Denver, CO – On Tuesday, Colorado’s highest court heard arguments surrounding whether or not a ski resort has a responsibility to skiers to eliminate avalanches within its boundaries, in a case likely to have weighty implications on Colorado’s Ski Safety Act.
The case against Winter Park Resort operator Intrawest was filed in May of 2012 by the family of Christopher Norris. Norris was 28 when he died in an in-bounds avalanche in the woods off Winter Park’s expert Trestle run in January of that year. The lawsuit alleged that despite detailed warnings issued by the Colorado Avalanche Information Center, employees at the Winter Park resort failed to take action necessary to prevent Norris from entering an area susceptible to avalanches and therefore unsafe for skiing.
Winter Park Ski Patrol deemed the Trestle run safe that day and opened it for skiing. Norris’ widow, Salynda Fleury, claimed that Winter Park should have closed off the trees adjacent to Trestle, where the small 40-foot wide, 60-foot long slide that buried Norris occurred.
Two lower courts have already sided with Intrawest. Grand County District Court Judge Mary Hoak dismissed the lawsuit after finding that avalanches are an inherent risk of skiing as defined by the Colorado Ski Safety Act, which requires skiers to assume some liability for their own actions and limits resort liability to $250,000 in damages. She also found that a ski resort only has to open and close marked runs, not treed areas on the mountain.
In February 2014, the Colorado Court of Appeals affirmed Hoak’s decision. In writing for the majority, Judge Terry Fox found that “an avalanche falls neatly into the examples of dangers in the (Ski Safety) Act,” adding that, “We see nothing in the Act to support Ms. Fleury’s interpretation that Intrawest was required to close Trestle Trees or post warning signs, notwithstanding the fact that Intrawest may have had the ability to do so. The Act enumerates specific sign requirements and does not require ski area operators to warn skiers of possible avalanches or to close slopes with avalanche danger. Therefore, Intrawest was under no duty to post a warning sign at, or to close, Trestle Trees on January 22, 2012.”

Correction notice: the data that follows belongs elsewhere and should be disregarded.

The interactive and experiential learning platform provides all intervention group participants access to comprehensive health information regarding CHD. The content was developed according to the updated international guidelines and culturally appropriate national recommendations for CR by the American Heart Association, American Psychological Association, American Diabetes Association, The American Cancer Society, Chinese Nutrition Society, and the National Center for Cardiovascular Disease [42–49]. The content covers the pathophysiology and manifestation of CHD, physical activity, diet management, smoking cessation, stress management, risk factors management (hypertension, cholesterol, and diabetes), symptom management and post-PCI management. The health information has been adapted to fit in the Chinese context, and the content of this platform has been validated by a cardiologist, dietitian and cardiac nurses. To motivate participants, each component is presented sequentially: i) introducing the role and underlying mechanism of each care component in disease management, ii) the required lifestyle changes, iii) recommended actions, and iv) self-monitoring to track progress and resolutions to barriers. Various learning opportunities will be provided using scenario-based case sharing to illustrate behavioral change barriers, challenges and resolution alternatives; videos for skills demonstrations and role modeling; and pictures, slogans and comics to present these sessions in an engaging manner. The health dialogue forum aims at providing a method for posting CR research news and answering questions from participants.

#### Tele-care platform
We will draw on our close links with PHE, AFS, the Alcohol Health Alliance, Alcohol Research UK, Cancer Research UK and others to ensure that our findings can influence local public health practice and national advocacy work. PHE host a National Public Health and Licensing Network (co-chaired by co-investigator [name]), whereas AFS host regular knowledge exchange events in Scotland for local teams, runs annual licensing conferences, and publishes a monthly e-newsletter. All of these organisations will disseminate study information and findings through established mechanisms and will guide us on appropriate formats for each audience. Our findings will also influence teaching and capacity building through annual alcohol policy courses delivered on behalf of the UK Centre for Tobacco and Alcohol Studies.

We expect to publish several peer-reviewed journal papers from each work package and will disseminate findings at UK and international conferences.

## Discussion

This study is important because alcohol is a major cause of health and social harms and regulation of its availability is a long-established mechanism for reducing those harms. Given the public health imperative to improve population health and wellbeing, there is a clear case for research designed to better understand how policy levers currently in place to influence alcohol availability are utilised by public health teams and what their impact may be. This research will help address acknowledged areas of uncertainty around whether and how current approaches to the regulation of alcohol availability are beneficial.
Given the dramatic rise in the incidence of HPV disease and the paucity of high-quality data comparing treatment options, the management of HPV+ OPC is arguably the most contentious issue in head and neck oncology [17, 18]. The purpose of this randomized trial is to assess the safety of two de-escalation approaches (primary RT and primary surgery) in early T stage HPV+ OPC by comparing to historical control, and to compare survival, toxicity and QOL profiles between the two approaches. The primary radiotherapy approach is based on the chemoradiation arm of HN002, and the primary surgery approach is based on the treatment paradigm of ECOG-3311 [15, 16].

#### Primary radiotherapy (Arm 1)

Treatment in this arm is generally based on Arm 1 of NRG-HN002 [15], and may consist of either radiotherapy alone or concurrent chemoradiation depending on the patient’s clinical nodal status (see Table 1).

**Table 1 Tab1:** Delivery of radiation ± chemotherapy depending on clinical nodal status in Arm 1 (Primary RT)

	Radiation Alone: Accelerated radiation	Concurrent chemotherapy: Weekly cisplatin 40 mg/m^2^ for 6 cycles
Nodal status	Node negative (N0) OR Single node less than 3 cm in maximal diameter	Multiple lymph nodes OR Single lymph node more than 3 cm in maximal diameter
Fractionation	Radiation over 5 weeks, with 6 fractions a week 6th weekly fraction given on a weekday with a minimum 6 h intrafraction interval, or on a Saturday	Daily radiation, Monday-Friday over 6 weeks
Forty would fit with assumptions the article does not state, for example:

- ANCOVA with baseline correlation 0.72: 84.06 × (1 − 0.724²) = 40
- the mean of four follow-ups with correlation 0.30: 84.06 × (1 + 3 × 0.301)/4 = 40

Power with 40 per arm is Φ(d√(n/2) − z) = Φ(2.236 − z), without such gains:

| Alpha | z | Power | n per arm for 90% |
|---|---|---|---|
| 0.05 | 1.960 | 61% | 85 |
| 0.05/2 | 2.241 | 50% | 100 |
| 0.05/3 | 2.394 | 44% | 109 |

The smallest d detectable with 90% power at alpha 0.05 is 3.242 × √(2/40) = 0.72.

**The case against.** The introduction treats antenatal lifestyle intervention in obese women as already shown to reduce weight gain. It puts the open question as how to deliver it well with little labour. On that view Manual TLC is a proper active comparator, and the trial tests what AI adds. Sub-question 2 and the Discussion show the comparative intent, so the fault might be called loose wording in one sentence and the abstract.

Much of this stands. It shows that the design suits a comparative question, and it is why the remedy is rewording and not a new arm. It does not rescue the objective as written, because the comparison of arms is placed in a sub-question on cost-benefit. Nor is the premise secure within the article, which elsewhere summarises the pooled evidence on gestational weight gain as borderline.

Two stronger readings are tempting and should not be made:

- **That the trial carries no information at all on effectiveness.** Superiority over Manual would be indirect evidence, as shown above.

Last December, the Colorado Supreme Court agreed to hear an appeal filed by the Plaintiffs, and Justices on Tuesday grilled attorneys from both sides. Norris family attorney James Heckbert of Steamboat Springs, who also represents the family of 13-year-old Taft Conlin who died in an avalanche in a closed area at nearby Vail Mountain the same day, said that ski resorts have intimate knowledge of where avalanches occur, and therefore have a duty to protect skiers from them. He’s also seeking damages in excess of the $250,000 cap stipulated by the Colorado Ski Safety Act of 1979
Defense attorneys representing Intrawest argued that while the Ski Safety Act does not specifically reference avalanches, it does define steep terrain, changing weather and snow as risks inherent to skiing, all of which are factors that lead to avalanches. They argued that had the Colorado legislature meant to exclude avalanches from risks inherent to skiing, they would have expressly said so in the law.
Much of Tuesday’s hearing focused on the meaning of the word “including” that appears in the Ski Safety Act when listing the risks inherent to skiing. Heckbert argued that the use of the word connotes exclusivity, while defense attorneys took issue with that construction, indicating that the word “including” is a means of providing non-exclusive examples. Of note, the phrase “but not limited to” was eliminated from the Act in a 1990 amendment.
The Supreme Court’s decision on the appeal is expected to take several months, and the separate case of Conlin against Vail Resorts is being held in abeyance pending its outcome.